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Well-presented Revelations

Roy Thomson Hall
03/02/2011 -  
John Adams: Short Ride on a Fast Machine – Harmonielehre
Vincent Ho: The Shaman: Concerto for Percussion and Orchestra

Dame Evelyn Glennie (Percussion)
The Toronto Symphony Orchestra, Peter Oundjian (Conductor)

E. Glennie (Courtesy of the Toronto Symphony Orchestra)

The 2011 edition of the Toronto Symphony Orchestra’s New Creations Festival certainly got off to a strong start with two works by this year’s special guest composer, John Adams, and a new work by Canadian composer Vincent Ho.

Toronto has just experienced a significant dose of John Adams, what with an eight-performance run of Nixon in China in James Robinson’s rivetting production. For this concert, Short Ride in a Fast Machine proved a giddy opener. It is raucous and blaring (on purpose) and features a percussionist repeatedly striking the wood block almost to the point of overdoing out the joke. But since it only lasts four minutes, it doesn’t wear out its welcome.

The second piece turned out to be a major work by Ottawa-born Vincent Ho. Born in 1975, he studied music in Calgary, Toronto, Paris, and Los Angeles, and is currently conductor-in-residence with the Winnipeg Symphony Orchestra, where The Shaman: Concerto for Percussion and Orchestra was premiered in January.

Who better to deliver a challenging new work than the unique Dame Evelyn Glennie, an established audience favourite in these parts. I tried to count the number of instruments she gets to play during the 25-minute piece but gave up; there were instruments I had never seen before, plus she vocalizes in a strange way in the opening movement, “Ritual”. She follows a number of scores as she moves between instruments, and there are sections where she bursts out into her own cadenzas. Her sharp focus on the music never fails to spark a similar rapt response in the audience. (During the intermission interview in the lobby, Mr. Ho recounted how Dame Evelyn contributed to the creation of the work. No two performances will be exactly alike, partly due to availability of instruments.)

“Ritual” conjures up distant voices and dreams or spells, some of them ominous. The second movement, “Fantasia - Nostalgia” and “Conjuring the Spirits”, has a solemn start then becomes gossamer and meditative. I can imagine people wanting to listen to this while they do yoga.

The final movement is “Fire Dance” - the name is a deliberate reference to the “Infernal Dance” from Stravinsky’s Firebird as well as Manuel de Falla’s work. It has a driven trajectory with jazzy rhythms and cross-rhythms, and contains an energetic cadenza. It rushes to an exciting and abrupt ending - and a totally wild audience response. (A note on the audience, by the way: an extremely diverse demographic.)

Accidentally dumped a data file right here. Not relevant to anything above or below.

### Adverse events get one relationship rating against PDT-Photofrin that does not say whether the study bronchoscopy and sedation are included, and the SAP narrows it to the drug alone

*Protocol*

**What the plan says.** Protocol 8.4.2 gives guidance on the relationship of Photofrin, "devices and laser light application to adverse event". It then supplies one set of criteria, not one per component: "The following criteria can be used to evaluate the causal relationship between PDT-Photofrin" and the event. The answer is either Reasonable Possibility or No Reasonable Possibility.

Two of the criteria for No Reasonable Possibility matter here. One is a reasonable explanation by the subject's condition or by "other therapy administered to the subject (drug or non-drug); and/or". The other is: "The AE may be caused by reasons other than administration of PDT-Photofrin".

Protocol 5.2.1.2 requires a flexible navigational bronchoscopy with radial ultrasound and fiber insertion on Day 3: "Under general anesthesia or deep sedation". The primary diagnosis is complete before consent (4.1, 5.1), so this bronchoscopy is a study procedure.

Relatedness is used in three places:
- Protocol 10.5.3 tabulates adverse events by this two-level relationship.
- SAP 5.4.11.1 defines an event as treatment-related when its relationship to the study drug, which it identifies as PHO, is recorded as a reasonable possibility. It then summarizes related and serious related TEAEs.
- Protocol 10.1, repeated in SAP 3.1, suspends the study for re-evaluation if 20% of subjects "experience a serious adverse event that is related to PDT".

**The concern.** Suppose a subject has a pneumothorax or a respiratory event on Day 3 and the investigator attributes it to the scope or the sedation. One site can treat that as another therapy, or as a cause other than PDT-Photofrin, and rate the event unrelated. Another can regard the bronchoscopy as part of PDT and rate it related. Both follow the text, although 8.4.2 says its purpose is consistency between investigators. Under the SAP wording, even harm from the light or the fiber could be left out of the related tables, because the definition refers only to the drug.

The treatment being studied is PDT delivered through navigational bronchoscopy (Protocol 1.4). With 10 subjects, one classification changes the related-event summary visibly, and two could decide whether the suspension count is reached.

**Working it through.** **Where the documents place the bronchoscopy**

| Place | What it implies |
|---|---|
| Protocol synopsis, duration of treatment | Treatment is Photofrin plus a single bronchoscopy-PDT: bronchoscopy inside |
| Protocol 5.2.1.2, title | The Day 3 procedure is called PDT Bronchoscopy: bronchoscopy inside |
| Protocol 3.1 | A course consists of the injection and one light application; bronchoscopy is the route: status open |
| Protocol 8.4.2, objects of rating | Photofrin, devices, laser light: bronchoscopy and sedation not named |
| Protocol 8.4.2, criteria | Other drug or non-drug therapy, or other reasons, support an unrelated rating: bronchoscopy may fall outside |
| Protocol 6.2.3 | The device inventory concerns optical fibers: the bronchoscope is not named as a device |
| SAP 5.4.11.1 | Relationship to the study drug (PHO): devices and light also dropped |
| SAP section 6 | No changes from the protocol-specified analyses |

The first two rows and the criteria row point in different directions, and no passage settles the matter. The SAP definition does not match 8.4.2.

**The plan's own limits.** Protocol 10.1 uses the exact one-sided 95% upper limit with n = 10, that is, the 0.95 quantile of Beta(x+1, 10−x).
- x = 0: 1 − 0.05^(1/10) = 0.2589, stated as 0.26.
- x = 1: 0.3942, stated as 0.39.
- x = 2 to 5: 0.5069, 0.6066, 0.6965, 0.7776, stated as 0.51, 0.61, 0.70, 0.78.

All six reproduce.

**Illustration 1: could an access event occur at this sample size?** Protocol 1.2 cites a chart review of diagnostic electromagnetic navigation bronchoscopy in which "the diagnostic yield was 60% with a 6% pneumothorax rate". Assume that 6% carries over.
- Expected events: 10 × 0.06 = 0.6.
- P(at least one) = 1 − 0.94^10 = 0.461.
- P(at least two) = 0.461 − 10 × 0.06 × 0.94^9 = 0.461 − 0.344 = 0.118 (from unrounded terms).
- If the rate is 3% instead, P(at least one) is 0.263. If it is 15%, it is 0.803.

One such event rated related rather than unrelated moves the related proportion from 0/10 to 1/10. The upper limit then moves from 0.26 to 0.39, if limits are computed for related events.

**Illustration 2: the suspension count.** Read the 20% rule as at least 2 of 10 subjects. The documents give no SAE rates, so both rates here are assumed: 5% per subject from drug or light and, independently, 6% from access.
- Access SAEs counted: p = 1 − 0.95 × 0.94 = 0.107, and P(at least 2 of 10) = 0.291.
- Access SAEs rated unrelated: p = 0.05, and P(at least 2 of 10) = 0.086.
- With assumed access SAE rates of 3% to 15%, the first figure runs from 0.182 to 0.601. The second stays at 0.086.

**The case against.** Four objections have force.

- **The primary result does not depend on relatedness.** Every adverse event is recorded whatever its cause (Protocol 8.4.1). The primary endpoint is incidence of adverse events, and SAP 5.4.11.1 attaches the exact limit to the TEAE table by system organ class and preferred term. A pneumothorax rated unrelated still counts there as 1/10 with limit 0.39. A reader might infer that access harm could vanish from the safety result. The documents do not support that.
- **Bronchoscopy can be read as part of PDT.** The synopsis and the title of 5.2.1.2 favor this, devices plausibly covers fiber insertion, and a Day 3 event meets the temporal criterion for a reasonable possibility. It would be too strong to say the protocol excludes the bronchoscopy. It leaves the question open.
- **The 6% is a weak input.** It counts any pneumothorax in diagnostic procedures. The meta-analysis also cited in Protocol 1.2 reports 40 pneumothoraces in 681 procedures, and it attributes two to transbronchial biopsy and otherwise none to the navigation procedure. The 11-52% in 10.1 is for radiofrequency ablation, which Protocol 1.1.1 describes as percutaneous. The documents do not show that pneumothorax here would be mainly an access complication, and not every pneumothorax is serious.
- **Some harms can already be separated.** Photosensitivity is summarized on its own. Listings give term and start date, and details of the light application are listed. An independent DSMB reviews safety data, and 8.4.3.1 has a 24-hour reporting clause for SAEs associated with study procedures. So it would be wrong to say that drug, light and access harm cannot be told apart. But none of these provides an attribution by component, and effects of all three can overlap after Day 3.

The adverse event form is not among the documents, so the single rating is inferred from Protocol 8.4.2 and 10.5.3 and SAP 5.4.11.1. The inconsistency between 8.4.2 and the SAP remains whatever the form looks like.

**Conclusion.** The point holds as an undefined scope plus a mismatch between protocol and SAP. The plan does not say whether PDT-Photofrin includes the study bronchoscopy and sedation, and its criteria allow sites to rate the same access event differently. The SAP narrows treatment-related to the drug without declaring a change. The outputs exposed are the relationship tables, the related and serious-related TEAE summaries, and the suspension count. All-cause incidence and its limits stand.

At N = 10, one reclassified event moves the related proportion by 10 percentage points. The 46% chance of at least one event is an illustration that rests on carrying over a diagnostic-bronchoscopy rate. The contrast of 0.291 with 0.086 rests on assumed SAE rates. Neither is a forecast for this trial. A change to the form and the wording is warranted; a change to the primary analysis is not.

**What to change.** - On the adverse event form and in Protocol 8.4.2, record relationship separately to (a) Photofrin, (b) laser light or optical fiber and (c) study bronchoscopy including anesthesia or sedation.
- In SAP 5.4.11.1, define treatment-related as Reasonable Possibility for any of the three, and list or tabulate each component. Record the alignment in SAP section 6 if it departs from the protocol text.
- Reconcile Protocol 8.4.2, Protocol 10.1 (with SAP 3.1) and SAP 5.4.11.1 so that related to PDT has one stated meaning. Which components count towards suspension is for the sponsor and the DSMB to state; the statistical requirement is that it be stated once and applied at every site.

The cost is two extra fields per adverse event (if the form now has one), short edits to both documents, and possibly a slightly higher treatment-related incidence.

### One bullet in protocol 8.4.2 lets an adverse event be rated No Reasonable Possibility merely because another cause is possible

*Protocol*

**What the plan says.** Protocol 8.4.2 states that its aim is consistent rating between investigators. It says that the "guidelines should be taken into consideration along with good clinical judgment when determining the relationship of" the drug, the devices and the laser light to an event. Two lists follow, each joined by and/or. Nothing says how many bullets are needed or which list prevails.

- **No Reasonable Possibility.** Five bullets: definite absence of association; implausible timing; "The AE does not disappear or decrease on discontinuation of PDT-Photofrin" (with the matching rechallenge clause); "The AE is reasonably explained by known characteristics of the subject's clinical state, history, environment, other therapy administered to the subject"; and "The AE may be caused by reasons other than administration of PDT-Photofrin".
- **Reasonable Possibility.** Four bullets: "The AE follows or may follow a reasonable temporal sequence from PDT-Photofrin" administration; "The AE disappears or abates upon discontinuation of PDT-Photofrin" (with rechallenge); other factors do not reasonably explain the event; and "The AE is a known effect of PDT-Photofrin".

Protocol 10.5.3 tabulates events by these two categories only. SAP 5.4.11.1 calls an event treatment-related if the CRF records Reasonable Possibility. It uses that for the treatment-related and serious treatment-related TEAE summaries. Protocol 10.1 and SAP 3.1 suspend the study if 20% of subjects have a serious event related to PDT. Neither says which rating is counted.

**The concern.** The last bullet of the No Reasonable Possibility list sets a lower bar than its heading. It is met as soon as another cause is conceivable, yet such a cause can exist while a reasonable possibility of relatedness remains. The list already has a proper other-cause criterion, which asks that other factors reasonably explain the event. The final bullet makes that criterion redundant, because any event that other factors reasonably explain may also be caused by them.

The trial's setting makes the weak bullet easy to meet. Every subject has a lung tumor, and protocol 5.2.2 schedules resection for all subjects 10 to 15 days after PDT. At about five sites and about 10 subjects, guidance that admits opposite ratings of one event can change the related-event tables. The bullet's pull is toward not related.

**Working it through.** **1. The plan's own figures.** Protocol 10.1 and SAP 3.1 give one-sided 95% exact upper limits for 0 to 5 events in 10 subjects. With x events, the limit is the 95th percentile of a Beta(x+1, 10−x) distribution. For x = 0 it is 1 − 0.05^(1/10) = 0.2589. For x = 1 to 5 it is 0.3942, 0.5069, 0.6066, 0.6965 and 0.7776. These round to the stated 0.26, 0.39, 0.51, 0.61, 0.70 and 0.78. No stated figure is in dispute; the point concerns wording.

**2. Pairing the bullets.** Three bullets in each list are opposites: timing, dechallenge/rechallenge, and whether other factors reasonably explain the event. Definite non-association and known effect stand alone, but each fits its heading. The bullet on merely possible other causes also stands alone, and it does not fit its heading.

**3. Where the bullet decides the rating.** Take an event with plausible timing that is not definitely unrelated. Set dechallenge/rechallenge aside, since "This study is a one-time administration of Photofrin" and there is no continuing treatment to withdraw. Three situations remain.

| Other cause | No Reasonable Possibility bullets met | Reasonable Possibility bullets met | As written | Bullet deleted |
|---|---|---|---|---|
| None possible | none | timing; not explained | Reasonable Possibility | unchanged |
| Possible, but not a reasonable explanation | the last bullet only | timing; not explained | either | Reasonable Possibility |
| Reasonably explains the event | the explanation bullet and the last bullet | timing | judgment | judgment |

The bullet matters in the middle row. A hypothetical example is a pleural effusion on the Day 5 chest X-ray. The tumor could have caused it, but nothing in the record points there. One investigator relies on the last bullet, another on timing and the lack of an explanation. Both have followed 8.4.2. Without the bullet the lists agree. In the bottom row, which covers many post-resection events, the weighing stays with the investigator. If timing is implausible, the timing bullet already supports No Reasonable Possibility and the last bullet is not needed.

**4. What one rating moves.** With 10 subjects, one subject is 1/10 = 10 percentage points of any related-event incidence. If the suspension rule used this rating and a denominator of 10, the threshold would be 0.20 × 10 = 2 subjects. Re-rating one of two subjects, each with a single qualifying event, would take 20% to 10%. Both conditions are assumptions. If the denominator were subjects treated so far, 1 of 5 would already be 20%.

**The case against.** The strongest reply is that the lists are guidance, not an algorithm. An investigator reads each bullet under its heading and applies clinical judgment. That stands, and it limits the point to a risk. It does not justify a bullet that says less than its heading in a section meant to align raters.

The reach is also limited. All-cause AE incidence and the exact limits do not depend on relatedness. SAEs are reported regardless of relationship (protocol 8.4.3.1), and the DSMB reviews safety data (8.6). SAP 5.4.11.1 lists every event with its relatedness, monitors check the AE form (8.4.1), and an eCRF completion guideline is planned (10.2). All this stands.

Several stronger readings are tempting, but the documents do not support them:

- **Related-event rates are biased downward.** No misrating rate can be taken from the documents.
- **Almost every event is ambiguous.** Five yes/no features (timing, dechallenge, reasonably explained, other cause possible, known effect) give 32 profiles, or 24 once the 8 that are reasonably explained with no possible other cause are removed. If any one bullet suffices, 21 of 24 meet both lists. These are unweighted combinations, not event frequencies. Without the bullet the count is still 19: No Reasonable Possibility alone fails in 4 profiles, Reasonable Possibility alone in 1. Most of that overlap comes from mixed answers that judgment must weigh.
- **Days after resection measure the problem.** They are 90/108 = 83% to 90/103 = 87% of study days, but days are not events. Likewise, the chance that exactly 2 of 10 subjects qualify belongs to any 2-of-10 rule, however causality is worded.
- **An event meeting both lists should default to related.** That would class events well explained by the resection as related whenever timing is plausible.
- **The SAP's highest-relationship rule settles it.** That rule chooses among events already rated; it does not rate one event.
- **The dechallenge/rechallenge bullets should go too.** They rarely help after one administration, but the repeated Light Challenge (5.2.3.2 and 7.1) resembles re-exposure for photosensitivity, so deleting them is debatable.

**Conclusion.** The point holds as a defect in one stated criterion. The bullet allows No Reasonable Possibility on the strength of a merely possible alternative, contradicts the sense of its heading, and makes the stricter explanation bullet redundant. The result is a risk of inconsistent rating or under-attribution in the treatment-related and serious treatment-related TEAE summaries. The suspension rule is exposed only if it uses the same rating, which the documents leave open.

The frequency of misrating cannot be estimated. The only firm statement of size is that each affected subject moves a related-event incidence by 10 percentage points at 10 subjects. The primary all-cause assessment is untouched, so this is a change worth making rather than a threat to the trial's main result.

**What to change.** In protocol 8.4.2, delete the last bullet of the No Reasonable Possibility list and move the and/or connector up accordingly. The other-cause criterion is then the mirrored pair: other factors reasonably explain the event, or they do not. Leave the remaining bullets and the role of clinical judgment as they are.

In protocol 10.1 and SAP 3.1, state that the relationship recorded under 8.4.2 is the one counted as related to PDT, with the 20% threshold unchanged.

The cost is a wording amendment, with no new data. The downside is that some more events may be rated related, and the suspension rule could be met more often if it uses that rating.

The title for John Adams’ Harmonielehre is taken from the title of an analysis of harmony, published in 1911, by Arnold Schoenberg. Schoenberg was breaking away from established harmonic theory and working toward his famous/notorious 12-tone system and atonalism. Adams’ 40-minute piece, however, explores a way of working back toward tonal harmony. The first of its three parts (untitled) conjures up dreams (shades of Vincent Ho’s work) and was actually inspired by a strange dream in which Adams imagined a supertanker achieve rocket lift-off from San Francisco Bay. It builds over 17 minutes to a very grand climax.

Another similarity with The Shaman is the composer’s heavy use of percussion: five percussionists are required and they are busy at times.

The second part is entitled “The Amfortas Wound”, the reference being the wound that will not heal (the character in Wagner’s Parsifal is named Amfortas). The music has a doleful, yearning quality and builds twice to an anguished Mahlerian climax.

The third section has the whimsical (or, as in the program note, Zappaesque) title: “Meister Eckhardt and Quackie”. Quackie is Adams’ own baby daughter. Adams had a vision of her riding on the shoulder of the Medieval mystic Meister Eckhardt. The celesta is used to conjure up a sparkly soaring through the stars. There seems to be a slow descent but then the music speeds up and builds to an intense, pulsating grandeur.

I can recall decades ago my personal discovery of Bartok’s Concerto for Orchestra, a piece that instantly became a part of life. I have a similar reaction to Harmonielehre. Judging from the committed performance by Peter Oundjian and the TSO, it deserves to be an equally established work in the central repertoire. Don’t be put off by the word “minimalist”; its harmonic richness deserves to be called “maximalist”. (And please don’t be put off by “maximalist”.)

The New Creations Festival will present more John Adams on March 5 (when Adams conducts) and 10.

Michael Johnson



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